Car Ownership Vs. Uber And Lyft

      For decades, Americans have derived a sense of freedom and independence — as well as style, innovation and distinction — from their cars. That was reinforced in songs, TV shows and movies and accommodated by fast-food drive-thrus and drive-in theaters.

      But new services promise freedom and mobility without being tied to the very costly asset that is a personal car, says CAR analyst Adela Spulber.

      “In the future, you could rent a pickup truck one day and the rest of the week is a compact car,” she told IBD. “From a consumer’s point of view, it’s an opportunity to have products and services that are a lot more tailored to their changing needs during their day-to-day life.”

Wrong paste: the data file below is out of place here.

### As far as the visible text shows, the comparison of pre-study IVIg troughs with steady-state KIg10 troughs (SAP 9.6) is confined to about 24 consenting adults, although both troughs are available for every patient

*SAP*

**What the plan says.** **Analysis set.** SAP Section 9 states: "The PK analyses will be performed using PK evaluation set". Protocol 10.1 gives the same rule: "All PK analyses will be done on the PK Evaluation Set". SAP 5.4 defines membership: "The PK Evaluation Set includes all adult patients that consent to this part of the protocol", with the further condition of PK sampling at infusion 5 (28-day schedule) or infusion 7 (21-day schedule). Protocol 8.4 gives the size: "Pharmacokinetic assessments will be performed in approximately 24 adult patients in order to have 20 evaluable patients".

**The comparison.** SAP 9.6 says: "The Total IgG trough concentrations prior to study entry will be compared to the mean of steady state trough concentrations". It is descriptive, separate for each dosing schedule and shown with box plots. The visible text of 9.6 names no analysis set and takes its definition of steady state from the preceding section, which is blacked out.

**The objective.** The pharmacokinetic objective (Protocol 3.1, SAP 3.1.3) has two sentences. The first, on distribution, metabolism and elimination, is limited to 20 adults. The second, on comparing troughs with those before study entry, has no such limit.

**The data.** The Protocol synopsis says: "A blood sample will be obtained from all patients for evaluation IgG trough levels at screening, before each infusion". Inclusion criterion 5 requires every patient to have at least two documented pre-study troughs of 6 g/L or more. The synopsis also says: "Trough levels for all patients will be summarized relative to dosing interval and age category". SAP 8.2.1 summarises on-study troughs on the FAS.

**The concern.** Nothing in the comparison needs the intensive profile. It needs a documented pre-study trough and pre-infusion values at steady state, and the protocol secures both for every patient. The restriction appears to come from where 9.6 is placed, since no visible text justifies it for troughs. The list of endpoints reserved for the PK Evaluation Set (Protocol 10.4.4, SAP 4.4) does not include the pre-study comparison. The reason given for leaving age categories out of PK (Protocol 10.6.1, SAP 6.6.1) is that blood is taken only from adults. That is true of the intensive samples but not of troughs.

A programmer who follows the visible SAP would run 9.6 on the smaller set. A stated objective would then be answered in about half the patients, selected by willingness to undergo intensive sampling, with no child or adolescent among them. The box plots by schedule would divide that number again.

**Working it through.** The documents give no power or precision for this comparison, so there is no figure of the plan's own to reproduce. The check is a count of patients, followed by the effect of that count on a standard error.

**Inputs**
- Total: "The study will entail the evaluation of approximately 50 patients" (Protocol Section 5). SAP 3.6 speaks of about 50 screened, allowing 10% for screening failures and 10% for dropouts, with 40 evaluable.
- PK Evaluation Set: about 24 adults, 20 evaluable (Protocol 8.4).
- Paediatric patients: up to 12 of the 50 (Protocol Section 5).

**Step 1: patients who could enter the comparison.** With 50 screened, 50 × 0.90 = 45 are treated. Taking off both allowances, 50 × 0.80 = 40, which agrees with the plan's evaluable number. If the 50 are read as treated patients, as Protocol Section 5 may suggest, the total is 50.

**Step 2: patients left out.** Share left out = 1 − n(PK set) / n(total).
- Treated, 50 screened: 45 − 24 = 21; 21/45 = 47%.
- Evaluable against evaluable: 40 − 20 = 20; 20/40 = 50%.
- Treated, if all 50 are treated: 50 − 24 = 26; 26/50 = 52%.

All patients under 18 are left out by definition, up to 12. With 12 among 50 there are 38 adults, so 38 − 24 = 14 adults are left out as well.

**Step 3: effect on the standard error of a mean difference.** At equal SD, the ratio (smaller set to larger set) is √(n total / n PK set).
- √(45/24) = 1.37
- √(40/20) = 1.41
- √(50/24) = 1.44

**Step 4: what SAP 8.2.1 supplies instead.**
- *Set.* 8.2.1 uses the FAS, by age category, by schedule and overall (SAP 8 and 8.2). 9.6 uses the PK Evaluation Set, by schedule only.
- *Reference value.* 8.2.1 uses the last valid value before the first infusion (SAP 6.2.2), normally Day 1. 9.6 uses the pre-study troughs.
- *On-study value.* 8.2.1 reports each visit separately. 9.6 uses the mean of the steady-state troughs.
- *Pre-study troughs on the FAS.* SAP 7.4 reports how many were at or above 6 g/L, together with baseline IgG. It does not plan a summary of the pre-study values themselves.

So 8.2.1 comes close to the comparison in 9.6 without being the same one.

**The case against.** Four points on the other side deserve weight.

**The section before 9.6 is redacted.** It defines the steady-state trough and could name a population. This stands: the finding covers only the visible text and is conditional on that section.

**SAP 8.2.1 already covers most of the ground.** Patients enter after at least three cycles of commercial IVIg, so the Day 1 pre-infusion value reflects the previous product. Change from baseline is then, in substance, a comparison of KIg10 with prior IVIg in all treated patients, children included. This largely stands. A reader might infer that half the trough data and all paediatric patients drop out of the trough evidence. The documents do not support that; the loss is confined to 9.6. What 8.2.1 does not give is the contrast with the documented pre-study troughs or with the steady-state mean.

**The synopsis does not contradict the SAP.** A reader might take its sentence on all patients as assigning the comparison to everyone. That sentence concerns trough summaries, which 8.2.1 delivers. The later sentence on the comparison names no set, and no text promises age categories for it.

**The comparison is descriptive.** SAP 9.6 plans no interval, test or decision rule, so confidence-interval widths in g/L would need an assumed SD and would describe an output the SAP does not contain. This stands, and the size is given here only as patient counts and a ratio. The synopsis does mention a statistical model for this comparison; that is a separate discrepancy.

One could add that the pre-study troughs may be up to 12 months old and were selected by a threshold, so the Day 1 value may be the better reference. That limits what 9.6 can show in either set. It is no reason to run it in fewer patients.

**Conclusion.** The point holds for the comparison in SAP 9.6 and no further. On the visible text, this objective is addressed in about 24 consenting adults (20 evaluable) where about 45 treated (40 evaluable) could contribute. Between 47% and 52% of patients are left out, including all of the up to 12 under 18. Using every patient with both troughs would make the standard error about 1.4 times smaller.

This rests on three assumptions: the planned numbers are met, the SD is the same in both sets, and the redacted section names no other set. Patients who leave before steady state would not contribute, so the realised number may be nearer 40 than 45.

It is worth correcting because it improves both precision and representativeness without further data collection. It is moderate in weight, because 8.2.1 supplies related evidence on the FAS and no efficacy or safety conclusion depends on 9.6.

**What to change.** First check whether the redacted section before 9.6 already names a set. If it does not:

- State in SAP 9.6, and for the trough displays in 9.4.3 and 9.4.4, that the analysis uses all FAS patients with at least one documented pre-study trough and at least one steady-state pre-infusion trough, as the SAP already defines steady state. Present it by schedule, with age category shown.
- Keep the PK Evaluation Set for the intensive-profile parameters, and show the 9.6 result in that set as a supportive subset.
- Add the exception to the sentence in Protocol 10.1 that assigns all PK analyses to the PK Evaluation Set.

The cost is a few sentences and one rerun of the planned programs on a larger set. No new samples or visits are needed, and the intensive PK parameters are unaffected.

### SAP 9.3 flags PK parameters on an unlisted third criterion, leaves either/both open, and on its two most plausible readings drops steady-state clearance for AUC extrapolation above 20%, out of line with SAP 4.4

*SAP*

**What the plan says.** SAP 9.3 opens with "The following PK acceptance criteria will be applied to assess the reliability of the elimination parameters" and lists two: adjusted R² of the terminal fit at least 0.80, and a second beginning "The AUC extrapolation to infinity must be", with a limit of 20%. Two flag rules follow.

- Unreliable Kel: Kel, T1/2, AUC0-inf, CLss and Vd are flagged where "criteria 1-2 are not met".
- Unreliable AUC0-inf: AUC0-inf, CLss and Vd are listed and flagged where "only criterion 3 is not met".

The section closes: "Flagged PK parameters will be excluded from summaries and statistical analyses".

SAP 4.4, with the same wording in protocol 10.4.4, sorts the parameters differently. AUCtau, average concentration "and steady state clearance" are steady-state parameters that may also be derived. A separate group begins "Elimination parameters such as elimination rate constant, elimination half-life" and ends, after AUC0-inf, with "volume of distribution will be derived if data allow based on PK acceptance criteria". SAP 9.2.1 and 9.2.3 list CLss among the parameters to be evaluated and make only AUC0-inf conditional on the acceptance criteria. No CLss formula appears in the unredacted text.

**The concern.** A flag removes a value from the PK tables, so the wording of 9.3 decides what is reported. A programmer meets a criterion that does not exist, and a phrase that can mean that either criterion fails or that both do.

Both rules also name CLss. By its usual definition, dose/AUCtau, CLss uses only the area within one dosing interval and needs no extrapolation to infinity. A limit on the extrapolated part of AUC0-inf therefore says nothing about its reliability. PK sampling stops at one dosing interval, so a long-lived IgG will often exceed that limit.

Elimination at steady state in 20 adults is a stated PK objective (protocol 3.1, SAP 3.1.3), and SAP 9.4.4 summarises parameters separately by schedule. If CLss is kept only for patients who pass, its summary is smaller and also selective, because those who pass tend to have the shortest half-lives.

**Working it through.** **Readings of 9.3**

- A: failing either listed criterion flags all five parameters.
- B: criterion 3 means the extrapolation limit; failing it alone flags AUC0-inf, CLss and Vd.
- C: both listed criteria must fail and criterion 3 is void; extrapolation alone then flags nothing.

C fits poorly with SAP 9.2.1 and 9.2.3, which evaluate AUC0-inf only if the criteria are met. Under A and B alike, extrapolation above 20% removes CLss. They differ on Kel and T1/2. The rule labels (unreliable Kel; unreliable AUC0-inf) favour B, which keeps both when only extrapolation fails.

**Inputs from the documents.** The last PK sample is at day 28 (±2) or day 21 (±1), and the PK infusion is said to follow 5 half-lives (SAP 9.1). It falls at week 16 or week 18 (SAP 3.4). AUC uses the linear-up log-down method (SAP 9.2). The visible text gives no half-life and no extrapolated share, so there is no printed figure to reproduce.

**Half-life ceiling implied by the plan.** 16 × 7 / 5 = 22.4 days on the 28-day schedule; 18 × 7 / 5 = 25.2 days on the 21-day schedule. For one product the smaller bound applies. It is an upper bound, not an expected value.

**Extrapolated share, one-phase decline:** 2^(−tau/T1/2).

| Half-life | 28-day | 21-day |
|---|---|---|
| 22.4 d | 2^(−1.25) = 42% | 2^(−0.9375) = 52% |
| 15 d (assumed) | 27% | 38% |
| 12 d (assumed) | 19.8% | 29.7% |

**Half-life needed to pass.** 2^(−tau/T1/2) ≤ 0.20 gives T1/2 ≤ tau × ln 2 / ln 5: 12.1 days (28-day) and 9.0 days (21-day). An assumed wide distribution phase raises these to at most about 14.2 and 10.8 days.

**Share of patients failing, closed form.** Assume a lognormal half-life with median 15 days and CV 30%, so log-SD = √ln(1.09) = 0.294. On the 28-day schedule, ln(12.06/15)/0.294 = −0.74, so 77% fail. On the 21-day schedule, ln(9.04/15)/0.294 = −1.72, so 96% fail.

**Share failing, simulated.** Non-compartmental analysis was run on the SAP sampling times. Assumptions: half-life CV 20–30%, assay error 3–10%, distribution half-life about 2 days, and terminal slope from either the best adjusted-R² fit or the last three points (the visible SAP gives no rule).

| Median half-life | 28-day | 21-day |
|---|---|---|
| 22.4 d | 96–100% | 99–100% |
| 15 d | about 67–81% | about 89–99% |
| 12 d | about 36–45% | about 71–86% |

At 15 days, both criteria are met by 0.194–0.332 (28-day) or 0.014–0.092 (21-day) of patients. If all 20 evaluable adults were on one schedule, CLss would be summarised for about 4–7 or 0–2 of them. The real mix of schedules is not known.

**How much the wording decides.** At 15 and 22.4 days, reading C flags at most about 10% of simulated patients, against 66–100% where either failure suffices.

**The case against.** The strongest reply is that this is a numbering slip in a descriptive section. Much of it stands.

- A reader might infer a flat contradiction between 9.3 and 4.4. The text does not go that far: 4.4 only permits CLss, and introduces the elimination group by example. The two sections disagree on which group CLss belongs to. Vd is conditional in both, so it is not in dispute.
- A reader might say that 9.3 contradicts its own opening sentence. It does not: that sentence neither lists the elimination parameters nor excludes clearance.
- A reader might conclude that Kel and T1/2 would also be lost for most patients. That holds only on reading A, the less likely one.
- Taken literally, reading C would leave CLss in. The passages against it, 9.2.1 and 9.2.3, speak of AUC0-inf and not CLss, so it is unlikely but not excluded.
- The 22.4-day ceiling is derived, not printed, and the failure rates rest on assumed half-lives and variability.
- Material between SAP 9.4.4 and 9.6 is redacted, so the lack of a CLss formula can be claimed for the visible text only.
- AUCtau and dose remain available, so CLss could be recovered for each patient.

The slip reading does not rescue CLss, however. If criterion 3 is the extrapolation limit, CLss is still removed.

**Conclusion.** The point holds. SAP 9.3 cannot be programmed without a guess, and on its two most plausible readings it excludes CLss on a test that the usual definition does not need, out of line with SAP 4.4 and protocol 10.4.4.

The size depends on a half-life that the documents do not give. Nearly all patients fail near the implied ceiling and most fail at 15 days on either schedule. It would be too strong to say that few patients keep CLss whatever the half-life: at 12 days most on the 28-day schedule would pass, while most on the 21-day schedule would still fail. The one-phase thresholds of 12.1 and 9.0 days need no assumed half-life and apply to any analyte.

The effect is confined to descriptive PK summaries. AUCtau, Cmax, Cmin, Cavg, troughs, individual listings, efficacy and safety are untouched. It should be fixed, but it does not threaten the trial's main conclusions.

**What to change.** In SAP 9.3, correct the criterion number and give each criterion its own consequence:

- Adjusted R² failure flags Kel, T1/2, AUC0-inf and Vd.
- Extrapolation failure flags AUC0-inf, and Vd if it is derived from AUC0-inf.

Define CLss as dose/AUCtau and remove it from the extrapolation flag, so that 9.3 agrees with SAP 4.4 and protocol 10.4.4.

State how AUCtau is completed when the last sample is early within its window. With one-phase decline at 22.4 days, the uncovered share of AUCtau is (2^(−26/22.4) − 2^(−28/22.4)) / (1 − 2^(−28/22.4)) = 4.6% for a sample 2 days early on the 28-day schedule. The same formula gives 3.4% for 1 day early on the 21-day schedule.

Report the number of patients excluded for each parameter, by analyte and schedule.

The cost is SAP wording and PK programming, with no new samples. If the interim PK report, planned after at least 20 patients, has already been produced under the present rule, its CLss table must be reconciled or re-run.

In addition to the standard service, ride-sharing companies allow customers to choose between shared or solo trips, and among compact cars, luxury sedans, SUVs or even the thrill of “exotic” rides in a Porsche Cayenne or Tesla (TSLA) Model S. Coupled with the vehicles they may already own, Americans now have more diverse ways to get around than they have ever had before — and many are loving it.

      Even a city like Los Angeles, which exemplified America’s love affair with cars, is changing. Take the case of Matthew Jacobs. The Los Angeles native loves automobiles and has a Smart car for running around town, an SUV for family drives and a Maserati sports car for the joy of it. He still averages five Uber or Lyft rides a week.

      “Let’s say I am running over to Century City — it is just a few miles from my home in Hancock Park,” said Jacobs, 41, a real estate developer. “Getting in and out of the garages is slow. With an Uber, I wait a few minutes, but I don’t have to think about parking.”